Let’s clear up the confusion on texting, driving


It’s a little late to jeer lawmakers for any serious consideration of a bill that would exempt police, emergency medical personnel and firefighters from the state’s ban on texting while driving.

Our readers have already weighed in, and offered enough jeers to go around.

Beth Ring of Peru wrote: “No one should be driving and texting.” It is impossible, she said, “to be safe driving at a high rate of speed and taking your eyes off the road to do anything. This is asking for trouble.”

She’s right.

It is.

So, cheers to Transportation Committee members for voting “ought not to pass” on this bill Thursday.

If we exempt police and other emergency workers, with the understanding that they are trained professionals behind the wheel, what’s next? Exempting long-haul truckers? Bus drivers? Delivery men wearing Pullman Brown shorts?

It’s been illegal to text and drive in Maine since September, but people continue to text and it’s creating undue dangers on our roads. Last month, two teenagers were killed in West Paris when the driver was texting and lost control of the car.

Lt. Walter Grzyb, head of the Maine State Police troop in Gray, which is the barracks investigating the West Paris crash, said that texting and driving is “one of the most significant dangers that are out there on the road.”

In fact, he said, texting while driving has become just as serious an issue as drinking while driving. And, he said, “We’ll see what happens; it may be more (serious).”

That’s saying a lot.

Even though the committee on transportation killed the bill, testimony presented at Tuesday’s public hearing demonstrated real confusion and concern about the current wording of Maine law.

In his testimony, Norway Police Chief Robert Federico made the point that current law might prohibit officers from pulling over to the side of the road to text or to use their laptops at an accident scene or traffic stop. His department interprets it that way, as do others.

Robert Schwartz, executive director of the Maine Chiefs of Police Association, disagrees. He thinks current law is clear.

If a police officer, firefighter or other emergency worker “is pulled off the side of the road, they are not driving,” he said. Thus, they are not “texting while driving.”

Here we have two well-respected law enforcement professionals who have read the law and drawn conflicting conclusions, which is enough reason to clear the confusion.

Maybe, instead of going through the legislative process, Attorney General William Schneider might offer an opinion to clarify what “texting while driving” means to police officers and citizen motorists.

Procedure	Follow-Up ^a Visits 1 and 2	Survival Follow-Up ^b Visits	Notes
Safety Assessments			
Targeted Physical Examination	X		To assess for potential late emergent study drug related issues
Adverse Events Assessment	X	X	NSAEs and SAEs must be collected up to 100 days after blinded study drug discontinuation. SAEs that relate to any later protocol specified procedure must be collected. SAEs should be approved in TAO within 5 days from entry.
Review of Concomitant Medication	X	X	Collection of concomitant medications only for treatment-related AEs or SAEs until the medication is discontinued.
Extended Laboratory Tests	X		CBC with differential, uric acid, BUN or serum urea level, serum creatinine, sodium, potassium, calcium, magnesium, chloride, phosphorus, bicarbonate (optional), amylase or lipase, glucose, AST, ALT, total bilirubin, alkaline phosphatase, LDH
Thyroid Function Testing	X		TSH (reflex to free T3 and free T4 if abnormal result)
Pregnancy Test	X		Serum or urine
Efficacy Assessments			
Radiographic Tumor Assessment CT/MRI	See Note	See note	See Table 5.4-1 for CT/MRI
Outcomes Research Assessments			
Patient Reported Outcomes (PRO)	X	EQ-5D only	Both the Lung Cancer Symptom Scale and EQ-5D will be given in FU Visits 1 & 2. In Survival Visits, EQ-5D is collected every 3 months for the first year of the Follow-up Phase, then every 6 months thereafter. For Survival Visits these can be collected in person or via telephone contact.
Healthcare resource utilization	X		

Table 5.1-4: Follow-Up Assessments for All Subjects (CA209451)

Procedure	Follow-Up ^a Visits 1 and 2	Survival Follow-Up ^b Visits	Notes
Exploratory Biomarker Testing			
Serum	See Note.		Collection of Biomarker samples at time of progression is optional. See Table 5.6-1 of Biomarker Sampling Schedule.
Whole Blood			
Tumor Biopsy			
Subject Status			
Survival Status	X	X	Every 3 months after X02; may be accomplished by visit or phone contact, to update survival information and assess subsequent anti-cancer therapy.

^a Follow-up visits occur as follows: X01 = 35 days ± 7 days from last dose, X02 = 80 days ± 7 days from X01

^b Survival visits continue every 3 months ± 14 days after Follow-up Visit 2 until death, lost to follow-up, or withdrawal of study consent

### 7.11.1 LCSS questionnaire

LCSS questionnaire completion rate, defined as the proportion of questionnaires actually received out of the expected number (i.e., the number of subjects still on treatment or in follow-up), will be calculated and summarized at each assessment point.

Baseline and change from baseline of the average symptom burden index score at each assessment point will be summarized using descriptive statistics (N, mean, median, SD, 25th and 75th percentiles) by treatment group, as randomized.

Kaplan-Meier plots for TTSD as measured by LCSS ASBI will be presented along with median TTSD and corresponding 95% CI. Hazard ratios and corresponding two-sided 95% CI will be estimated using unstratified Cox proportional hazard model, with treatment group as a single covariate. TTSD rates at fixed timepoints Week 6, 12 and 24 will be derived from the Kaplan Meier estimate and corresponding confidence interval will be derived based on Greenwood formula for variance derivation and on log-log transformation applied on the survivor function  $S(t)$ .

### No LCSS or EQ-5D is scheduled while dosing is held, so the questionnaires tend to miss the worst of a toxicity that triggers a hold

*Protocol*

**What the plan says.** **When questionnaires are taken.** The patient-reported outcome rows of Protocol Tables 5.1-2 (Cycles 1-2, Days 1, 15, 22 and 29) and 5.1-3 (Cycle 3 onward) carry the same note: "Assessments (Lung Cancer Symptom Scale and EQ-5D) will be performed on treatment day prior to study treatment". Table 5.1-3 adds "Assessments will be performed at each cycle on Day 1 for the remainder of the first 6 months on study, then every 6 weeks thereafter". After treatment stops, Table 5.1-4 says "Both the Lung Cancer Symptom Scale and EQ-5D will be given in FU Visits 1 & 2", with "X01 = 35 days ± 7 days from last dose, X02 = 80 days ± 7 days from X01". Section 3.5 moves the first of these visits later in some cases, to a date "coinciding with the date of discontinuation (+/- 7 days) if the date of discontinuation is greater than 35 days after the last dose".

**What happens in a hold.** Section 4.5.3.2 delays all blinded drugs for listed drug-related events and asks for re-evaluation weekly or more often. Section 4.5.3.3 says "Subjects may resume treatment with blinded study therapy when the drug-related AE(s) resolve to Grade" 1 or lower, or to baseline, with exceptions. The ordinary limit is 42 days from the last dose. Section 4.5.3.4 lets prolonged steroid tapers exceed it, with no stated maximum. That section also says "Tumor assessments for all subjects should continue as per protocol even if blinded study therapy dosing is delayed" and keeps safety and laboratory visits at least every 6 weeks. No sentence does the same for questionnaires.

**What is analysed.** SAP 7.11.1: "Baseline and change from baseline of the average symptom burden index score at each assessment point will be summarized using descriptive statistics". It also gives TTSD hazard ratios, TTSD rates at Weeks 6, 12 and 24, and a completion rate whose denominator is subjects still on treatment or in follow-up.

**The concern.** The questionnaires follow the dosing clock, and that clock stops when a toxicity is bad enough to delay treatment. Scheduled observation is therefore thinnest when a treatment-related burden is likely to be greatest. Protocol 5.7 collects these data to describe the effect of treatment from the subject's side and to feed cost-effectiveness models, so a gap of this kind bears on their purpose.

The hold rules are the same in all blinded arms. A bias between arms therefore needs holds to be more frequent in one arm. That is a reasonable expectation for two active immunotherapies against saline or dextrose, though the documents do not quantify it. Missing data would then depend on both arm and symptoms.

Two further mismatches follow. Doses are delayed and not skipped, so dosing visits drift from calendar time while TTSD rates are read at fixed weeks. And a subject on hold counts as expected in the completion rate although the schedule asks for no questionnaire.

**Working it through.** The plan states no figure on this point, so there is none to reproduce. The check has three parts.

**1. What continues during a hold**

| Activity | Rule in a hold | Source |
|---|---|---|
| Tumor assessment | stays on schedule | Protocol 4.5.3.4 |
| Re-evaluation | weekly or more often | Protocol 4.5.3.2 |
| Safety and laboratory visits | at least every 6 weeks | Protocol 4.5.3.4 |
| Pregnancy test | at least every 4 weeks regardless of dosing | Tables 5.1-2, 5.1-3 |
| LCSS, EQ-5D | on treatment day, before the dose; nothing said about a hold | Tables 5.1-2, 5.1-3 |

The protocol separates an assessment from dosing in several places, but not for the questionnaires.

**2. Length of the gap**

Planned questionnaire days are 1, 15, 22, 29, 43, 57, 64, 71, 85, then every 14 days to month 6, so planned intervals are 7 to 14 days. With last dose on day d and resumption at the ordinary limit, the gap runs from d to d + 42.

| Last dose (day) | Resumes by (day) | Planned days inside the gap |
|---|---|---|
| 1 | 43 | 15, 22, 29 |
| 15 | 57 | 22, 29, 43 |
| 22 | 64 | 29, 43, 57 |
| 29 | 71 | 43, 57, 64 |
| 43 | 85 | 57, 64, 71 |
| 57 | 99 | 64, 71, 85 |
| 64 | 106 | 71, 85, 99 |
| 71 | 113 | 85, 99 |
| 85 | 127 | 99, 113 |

It seems to make sense that if you’re not moving, you’re not texting or computing “while driving,” which means you’re abiding by the law.

Let’s clear up the confusion without tinkering with the law.

? ? ?

On Tuesday, a 51-year-old Wytopitlock man was sentenced to serve 366 days in federal prison for shooting an American bald eagle in November 2009.

According to the Maine Department of Inland Fisheries and Wildlife, Stephen Voisine was sentenced for shooting the eagle while it was perched in a tree in the Kingman area.

In 1978, bald eagles were listed as endangered or threatened in Maine and across the continental United States in an attempt to allow the population to rebound.

It has rebounded, to the delight of biologists, conservationists, bird watchers and others.

In Maine, the greatest number of bald eagles are found in Hancock and Washington counties, and in Penobscot County where Voisine fractured an eagle’s wing and leg with a high-velocity rifle bullet.

It’s bad enough that Voisine would do such a thing, but his hunting license was revoked in 2008 because of a fish and wildlife violation. He was not permitted to own a gun because of domestic violence convictions.

This guy deserves federal prison.

These magnificent birds, unique to North America, are our national symbol and deserve our respect and protection.

Although removed from the “threatened species list,” bald eagles are still protected by the Bald and Golden Eagle Protection Act, the Migratory Bird Treaty Act and the Lacey Act.

They are not to be shot.

Cheers to IF&W and U.S. Fish and Wildlife investigators, for the investigation and prosecution of Voisine’s attack on what the Eagle Nature Foundation calls “a living symbol of our nation’s strength and freedom.”

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The opinions expressed in this column reflect the views of the ownership and the editorial board.